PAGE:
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Reaching for the asymptote – what is an optimal design?

Greatly simplifying the complex subject of structural design, one would imagine that an optimally designed element, or structure, would achieve unity factors of 1.0 for all verifications using the minimum amount of material. That may be true if embodied energy is our only concern, and we consider material use as a metric for ‘carbon’. It probably isn’t true if we are concerned with cost, as there are many reasons why a lower cost solution might well use more material to achieve the same, or better, resistance. Organisations such as SCI have been preaching that ‘lowest weight is not lowest cost’ for three decades.

Using some examples from the very topical subject of performance in fire, in this article Graham Couchman of SCI will illustrate how different definitions of optimal could lead to very different solutions. The purpose of the article is to encourage designers, and indeed those who procure and construct buildings, to understand what they want and be open to different approaches.


Guidance on how to design for more sustainable construction is due for publication by SCI in early 2024 [1]. Its production acknowledges that for the first time in a generation, designers are now having to consider metrics other than (initial) financial cost when striving for an optimal solution. Having spent a career with the mantra of ‘lowest weight is not lowest cost’ it requires a serious change in mindset. This change of mindset will also require clients to change their approach of choosing the designer proposing the lowest fees, as lowest design fees will rarely lead to the lowest cost solution. The latter point has been well demonstrated by work undertaken at the University of Cambridge in recent years [2], showing how much steel is wasted as a result of reducing design time. Having to consider different definitions of optimum certainly complicates things. Is a ‘great’ design one that costs the least to build, one that costs the least to design (some aspects of which are what we have traditionally got as a result of how contracts are organised), one that uses least material, one that will be adaptable in the future, or reuseable, and so the list goes on. The examples below, both of which relate to design for the fire limit state, illustrate design choices that could be made, and should be informed by the definition of ‘optimal’. One is obvious, the other is more subtle.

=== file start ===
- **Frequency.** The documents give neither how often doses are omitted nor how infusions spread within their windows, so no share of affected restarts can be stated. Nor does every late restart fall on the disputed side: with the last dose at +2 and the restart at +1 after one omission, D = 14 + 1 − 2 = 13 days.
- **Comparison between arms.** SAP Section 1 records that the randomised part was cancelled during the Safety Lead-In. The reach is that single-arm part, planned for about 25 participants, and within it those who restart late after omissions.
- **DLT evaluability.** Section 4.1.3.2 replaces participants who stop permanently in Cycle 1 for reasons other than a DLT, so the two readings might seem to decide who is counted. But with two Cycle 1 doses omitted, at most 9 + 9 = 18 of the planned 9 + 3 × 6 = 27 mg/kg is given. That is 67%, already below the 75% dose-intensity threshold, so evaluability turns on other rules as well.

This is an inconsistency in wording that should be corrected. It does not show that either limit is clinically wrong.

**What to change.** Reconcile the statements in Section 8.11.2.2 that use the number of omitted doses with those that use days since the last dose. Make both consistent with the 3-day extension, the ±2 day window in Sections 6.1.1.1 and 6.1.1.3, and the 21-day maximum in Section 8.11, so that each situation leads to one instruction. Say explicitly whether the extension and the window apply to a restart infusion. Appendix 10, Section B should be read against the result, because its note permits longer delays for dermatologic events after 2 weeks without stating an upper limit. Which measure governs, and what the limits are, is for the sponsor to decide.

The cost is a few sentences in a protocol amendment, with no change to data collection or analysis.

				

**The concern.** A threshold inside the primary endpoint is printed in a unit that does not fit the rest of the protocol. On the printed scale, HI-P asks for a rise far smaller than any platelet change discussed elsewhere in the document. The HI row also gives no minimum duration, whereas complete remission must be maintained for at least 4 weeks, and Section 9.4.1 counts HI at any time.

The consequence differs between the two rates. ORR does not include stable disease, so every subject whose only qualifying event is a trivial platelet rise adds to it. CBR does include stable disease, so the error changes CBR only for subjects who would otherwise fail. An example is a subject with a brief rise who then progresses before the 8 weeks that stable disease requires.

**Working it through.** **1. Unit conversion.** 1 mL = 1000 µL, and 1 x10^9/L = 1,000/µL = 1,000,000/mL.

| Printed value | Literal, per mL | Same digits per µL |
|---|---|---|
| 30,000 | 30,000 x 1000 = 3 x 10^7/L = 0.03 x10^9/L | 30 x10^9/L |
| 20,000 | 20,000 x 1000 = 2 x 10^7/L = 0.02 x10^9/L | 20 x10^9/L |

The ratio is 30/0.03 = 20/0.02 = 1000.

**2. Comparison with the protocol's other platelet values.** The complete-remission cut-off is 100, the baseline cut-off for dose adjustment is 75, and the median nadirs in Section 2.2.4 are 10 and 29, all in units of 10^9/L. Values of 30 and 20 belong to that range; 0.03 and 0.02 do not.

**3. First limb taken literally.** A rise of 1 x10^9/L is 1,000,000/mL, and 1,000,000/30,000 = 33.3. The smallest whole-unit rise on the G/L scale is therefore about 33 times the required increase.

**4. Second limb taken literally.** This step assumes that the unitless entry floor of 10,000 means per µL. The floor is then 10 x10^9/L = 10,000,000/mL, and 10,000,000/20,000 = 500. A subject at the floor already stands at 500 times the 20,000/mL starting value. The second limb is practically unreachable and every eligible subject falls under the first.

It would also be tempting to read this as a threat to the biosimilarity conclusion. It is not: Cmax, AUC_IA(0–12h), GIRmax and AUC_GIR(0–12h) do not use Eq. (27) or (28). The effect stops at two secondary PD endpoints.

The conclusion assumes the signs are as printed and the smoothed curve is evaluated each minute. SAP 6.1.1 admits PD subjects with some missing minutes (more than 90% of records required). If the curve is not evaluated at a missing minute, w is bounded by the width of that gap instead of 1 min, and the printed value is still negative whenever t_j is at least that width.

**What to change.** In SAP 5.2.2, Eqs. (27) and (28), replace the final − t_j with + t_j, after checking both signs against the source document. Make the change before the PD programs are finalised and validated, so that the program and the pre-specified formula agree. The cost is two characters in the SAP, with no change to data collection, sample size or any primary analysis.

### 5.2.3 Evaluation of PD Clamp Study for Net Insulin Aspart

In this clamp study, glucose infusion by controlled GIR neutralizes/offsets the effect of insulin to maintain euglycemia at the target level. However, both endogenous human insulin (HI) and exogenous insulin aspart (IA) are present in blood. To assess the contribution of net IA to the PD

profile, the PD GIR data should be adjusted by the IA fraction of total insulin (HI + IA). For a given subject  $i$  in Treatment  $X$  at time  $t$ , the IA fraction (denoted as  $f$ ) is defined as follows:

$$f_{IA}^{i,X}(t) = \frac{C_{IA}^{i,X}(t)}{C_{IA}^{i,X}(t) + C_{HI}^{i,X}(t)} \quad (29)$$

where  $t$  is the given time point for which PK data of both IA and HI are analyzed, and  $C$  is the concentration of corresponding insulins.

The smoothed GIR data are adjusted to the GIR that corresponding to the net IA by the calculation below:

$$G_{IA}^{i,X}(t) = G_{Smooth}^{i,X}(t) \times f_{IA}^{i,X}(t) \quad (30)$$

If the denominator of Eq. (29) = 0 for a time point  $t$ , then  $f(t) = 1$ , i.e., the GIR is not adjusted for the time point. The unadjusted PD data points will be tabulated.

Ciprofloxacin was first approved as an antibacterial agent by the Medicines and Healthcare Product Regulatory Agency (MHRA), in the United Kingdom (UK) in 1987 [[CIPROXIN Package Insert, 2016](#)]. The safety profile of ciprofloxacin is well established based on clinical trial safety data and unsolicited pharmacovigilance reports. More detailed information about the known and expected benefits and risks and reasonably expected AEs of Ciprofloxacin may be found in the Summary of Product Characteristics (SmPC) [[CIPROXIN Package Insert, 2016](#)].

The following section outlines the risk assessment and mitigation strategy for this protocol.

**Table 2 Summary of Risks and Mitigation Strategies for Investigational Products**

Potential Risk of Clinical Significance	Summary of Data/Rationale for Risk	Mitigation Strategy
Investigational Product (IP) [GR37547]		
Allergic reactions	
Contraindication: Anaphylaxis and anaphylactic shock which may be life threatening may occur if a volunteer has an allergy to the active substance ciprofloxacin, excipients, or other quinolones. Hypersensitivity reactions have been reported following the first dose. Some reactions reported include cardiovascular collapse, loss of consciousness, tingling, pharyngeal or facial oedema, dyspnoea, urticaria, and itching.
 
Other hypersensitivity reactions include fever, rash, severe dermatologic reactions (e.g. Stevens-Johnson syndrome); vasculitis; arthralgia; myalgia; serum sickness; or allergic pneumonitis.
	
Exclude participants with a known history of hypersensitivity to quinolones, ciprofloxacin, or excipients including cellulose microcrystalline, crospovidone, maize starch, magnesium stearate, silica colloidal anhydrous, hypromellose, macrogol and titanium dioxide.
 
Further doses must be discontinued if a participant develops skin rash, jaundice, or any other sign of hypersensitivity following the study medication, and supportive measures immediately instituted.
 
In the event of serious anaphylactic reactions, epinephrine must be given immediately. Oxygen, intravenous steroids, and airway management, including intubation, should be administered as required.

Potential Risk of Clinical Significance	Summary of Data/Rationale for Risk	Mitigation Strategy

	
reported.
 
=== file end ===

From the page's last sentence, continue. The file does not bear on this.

Composite slabs – is all that concrete needed?

Composite slabs are designed considering three very different scenarios:

  • The ability of the decking to support its self-weight, the wet weight of concrete, the self-weight of any mesh, and construction imposed loads,
  • The ability of the composite slab, comprising in-situ concrete with mesh and/or fibres and steel decking acting as external reinforcement, to support normal state loads,
  • The ability of the composite slab, with resistance reduced due to elevated temperatures, to support reduced loads at the fire limit state.

For the first two scenarios both resistance and stiffness of the decking and slab respectively must be adequate. Stiffness is not explicitly considered for fire design. In over 80% of cases the first of the scenarios above, the construction stage, governs. This indicative figure is for the UK market, despite our common practice of thru-deck welding of the shear studs, which facilitates making the decking sheets continuous and therefore undergoing significantly reduced deflections compared to simply supported sheets. When the ability of the decking to support construction dead and imposed loads limits the spans that can be achieved, it is clear there is not point in say adding depth to the slab in order to increase the composite resistance. Indeed that would be counterproductive as it would add to the wet weight of concrete. Table 1 distinguishes the spans that can be achieved for each design condition for a typical slab with the attributes below: